I won’t lie to you, there was a time I had to shoot a video and I had no money. It was Kukere video and I used cabs for another one year all around the town just to make sure that Kukere video was out there. So, I was using cabs everyday and people were surprised to see me in cabs after I had been riding in RAV 4 for some time; just to assist my career and make sure people keep seeing me on TV and not forget me. So, when you see a successful artiste, just pray for them and bless them because the abuses, the humiliations and the patience they have endured is unprecedented. There was a day I had a show in Lagos and I was in Dubai. I made a mistake, I booked the flight for Monday and the show was on Sunday. I rushed to the airport and they said no, the ticket was for Monday and we begged and begged them, but they said even if they have to help me, there would be no business class for me, but I had a business class ticket. So, I had to enter economy and someone among the passengers told me that I was not supposed to be there again; that my class should be business class. That was when I realized that I could not live below the standard the society had set for me anymore. If I say I want to fly economy today, it becomes a gist. So, I have to work hard and make more money to live up to your expectations. It is not that I’m living my life for you, but it is the life that I chose, so I have to do it.
At what point in time did you discover that you could sing?
I’ve been singing since I was five years old. I have always known that I wanted to sing and I did my first professional song in 2009, and that showed me that I’m going to sing for a living.
How was it like when you started?
I started singing in America, but the people that are paying the most are the ones from Nigeria. So, I now decided to move to Nigeria so that they could be seeing me and calling me over to headline shows for them. When I moved to Nigeria, I began to receive calls from the same people that I had been playing for when I was in America, but now with a different price and they would have to pay for my accommodation and every other thing. So, it was fun and also from Nigeria, I get the most respect and since then, I have decided to stay here in Nigeria.
So, you actually came back to Nigeria because of respect?
Yes! It’s very important.
How would you describe your level of acceptability in Nigeria?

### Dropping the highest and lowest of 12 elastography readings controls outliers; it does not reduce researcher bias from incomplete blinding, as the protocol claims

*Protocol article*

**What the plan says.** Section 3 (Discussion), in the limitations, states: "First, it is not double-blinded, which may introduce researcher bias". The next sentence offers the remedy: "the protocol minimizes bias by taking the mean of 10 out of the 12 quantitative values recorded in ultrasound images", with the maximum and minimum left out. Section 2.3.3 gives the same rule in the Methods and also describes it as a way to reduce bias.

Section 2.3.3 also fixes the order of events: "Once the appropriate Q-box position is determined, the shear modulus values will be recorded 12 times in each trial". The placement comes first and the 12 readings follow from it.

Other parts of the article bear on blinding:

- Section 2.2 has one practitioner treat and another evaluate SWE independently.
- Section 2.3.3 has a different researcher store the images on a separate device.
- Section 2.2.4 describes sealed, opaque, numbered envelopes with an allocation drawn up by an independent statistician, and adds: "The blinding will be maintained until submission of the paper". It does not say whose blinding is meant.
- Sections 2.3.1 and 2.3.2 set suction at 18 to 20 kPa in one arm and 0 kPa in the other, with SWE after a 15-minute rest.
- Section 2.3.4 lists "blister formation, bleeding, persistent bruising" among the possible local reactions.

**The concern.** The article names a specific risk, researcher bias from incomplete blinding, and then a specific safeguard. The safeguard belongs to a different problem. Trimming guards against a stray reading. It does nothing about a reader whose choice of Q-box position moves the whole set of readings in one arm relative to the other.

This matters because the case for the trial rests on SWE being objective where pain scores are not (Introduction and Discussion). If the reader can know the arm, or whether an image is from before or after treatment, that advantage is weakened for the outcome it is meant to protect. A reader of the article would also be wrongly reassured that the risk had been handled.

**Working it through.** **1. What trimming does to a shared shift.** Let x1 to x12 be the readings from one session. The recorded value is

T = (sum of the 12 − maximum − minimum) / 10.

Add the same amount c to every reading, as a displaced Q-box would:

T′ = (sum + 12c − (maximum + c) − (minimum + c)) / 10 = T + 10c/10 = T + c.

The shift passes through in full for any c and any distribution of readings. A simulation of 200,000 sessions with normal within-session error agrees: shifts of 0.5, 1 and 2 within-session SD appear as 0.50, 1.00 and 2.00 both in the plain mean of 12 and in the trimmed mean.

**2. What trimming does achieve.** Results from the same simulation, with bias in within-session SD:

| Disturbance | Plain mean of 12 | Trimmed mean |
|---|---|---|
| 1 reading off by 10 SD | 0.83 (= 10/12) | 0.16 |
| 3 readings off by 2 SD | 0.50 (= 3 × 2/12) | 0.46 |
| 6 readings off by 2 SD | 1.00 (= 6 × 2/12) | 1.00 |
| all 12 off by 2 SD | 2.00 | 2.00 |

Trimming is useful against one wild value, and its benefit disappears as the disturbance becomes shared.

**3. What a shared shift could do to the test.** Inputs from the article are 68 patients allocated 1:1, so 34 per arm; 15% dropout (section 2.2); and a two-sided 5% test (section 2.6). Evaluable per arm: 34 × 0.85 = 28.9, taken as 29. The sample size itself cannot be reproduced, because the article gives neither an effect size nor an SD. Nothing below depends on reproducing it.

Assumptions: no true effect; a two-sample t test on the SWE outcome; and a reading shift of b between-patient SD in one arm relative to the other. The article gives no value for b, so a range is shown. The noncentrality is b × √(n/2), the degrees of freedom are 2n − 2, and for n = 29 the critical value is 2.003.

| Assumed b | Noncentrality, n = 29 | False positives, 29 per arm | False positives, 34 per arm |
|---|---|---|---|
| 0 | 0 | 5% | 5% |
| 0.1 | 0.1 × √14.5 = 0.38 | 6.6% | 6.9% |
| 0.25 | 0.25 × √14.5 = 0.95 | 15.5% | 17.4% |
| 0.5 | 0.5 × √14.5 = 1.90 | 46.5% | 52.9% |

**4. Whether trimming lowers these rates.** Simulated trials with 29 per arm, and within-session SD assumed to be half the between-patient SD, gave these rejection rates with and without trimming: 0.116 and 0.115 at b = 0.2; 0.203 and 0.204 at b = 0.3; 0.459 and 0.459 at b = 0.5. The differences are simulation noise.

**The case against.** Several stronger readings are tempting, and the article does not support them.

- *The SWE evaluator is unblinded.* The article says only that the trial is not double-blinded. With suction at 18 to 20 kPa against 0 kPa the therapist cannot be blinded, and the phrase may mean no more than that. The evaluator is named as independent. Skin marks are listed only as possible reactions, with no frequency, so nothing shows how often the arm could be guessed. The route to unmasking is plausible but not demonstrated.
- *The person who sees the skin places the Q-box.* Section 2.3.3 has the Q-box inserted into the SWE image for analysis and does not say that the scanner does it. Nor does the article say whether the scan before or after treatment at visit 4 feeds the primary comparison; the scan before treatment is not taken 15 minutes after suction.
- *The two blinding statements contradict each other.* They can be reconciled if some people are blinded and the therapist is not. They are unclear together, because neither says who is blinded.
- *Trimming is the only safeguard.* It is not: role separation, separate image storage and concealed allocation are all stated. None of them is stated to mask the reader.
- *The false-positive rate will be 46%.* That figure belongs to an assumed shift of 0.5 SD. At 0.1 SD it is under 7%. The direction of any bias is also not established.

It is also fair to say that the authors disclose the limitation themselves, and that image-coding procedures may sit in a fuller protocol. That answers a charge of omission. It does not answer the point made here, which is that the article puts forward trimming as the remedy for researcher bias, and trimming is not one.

People respect and accept me because they believe I’m bringing something very different to the table; I’m not like every artiste out there and that I’m bringing out a new musical sensation.
You are beautiful and sexy. How do you cope with men?
(Laughs) I grew up with two brothers and my dad, so it’s no intimidation for me. I handle men with total politeness, but if you are rude, I will let you know in a polite way because we are entertainers and it’s wrong for you to let people have a bad impression about you.
What would you say stands you out from the other female artistes in Nigeria?
I did American Idol and other stuffs because I started professionally. I did a lot of trainings. So, all these I believe stand me out.
When you started out, you had a lot of challenge from the media. How were you able to handle it?
I was able to handle it because I did not respond to side talks by so many people. I was focused on what I came down to Nigeria to do.
What about the rumour that you were dating Iyanya?
It was very funny. They even put it that I stole Iyanya from his girlfriend and my mum now entered Nigeria and she saw it in a magazine and said, “Emma, so you stole Iyanya from his girlfriend?” And I said, “Mummy, no! I’m not dating Iyanya, he is my mentor and if I do anything wrong, he is the only one who can correct me because he had experienced it before. So, he teaches me all I’ve got to know”. Myself and Iyanya have never dated before and never did anything in that manner before because we are partners in the business. Those that wrote the story even used a wrong picture; it wasn’t my picture that they used in the story, but I’ve moved on from all those forms of rumour now as you can see.
What actually happened when you said you were no longer a member of MMM?
I had an interview on Channels TV that I’m no longer with them before my contract was renewed. Then, I went back on twitter to inform everyone about the renewed contract. It was the interview I did then that media fed on, but I have renewed my contract with MMM. We don’t have any issue. I just renewed my contract. So, I’m with them, I started with them and I’m staying with them because we formed the label together and since then we have been together.
“Your Waist”. How easy or vigorous was it for you to perform?
(Laughs) It was fun. It took all of us just like 10 minutes to do. It was actually our party song in the house, so when they decided to release it, I was shocked because that was just our in-house party song. It was after the song was doing well that we now decided to shoot the video and it’s doing well. As at now, it has over 3 million viewers on Youtube. It’s always fun for me to perform songs like that and having a feedback that people love the song makes it very encouraging. It is a good opportunity for me to showcase myself.
Any plan for marriage?